The use of digital technologies in the administration of justice has significantly increased over the recent years, a trend that has been further accelerated by COVID-19. Virtual courts, the use of algorithms and smart prisons have the potential to enhance efficiency and accessibility but may also carry adverse human rights impacts.
This event will provide an overview of this emerging field and an opportunity to discuss the human rights implications, including concerns around the right to a fair trial, due process, non-discrimination, and equality and equal protection before the law.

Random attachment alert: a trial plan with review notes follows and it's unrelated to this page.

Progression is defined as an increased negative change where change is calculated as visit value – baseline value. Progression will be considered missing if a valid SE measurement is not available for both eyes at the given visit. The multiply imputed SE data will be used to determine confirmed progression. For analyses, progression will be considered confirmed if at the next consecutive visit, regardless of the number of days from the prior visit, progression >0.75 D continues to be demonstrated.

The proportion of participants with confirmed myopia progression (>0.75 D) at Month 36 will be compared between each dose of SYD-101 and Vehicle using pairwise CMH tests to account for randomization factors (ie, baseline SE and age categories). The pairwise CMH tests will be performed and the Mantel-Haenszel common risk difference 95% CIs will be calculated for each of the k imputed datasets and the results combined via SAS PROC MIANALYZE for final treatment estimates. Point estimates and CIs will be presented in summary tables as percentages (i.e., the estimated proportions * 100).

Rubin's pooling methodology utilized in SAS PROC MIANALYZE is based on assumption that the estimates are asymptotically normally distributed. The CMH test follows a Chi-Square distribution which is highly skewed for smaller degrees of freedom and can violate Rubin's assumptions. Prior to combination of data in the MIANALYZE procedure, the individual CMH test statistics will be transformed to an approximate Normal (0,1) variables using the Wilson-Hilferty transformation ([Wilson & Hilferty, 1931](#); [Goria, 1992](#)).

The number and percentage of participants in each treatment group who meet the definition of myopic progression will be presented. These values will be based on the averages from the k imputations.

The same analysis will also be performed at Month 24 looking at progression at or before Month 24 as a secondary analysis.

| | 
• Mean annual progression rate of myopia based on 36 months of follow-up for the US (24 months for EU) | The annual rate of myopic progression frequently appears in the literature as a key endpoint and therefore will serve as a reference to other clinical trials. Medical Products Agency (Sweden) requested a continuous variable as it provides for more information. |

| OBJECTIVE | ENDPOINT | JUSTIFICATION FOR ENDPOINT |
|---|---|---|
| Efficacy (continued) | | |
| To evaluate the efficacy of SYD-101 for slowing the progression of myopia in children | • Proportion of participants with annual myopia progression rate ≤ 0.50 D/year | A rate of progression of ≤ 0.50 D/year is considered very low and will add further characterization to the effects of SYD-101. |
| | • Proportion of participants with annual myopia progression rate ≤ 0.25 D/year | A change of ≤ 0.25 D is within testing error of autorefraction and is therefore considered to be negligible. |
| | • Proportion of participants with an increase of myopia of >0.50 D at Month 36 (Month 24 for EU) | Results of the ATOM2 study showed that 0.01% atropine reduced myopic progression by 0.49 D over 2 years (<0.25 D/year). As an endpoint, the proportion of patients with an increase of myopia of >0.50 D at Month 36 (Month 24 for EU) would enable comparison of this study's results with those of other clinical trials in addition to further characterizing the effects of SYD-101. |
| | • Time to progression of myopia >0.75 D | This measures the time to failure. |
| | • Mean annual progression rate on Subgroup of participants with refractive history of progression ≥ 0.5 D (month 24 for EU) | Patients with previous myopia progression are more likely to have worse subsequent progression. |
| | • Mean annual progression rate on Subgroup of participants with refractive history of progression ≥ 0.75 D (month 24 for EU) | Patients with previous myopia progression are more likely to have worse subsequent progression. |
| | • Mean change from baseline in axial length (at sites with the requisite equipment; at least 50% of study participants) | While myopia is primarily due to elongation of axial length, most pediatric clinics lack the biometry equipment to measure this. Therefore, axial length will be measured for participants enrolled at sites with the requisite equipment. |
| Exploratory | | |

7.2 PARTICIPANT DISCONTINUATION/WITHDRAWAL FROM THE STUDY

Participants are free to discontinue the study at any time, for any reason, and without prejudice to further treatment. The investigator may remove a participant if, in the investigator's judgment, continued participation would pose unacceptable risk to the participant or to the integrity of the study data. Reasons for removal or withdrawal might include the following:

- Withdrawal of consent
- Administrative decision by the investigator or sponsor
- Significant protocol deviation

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H.E. Elisabeth Tichy-Fisslberger, Ambassador Extraordinary and Plenipotentiary, Permanent Representative of Austria to the UN in Geneva
The state of digital technologies in the administration of justice
Valérie Lebaux, Chief of the Justice Section, UNODC
Digital technologies in prisons and human rights considerations
Tríona Lenihan, Policy and International Advocacy Manager, Penal Reform International
Virtual justice – technology and fair trial rights
Judge Radmila Dragičević-Dičić, Justice of the Supreme Court of Serbia, Vice President of ICJ
Algorithms and criminal justice
Sarah Chander, Senior Policy Advisor, European Digital Rights (EDRi)
Moderated by Peggy Hicks, Director, Thematic Engagement, Special Procedures and Right to Development, OHCHR
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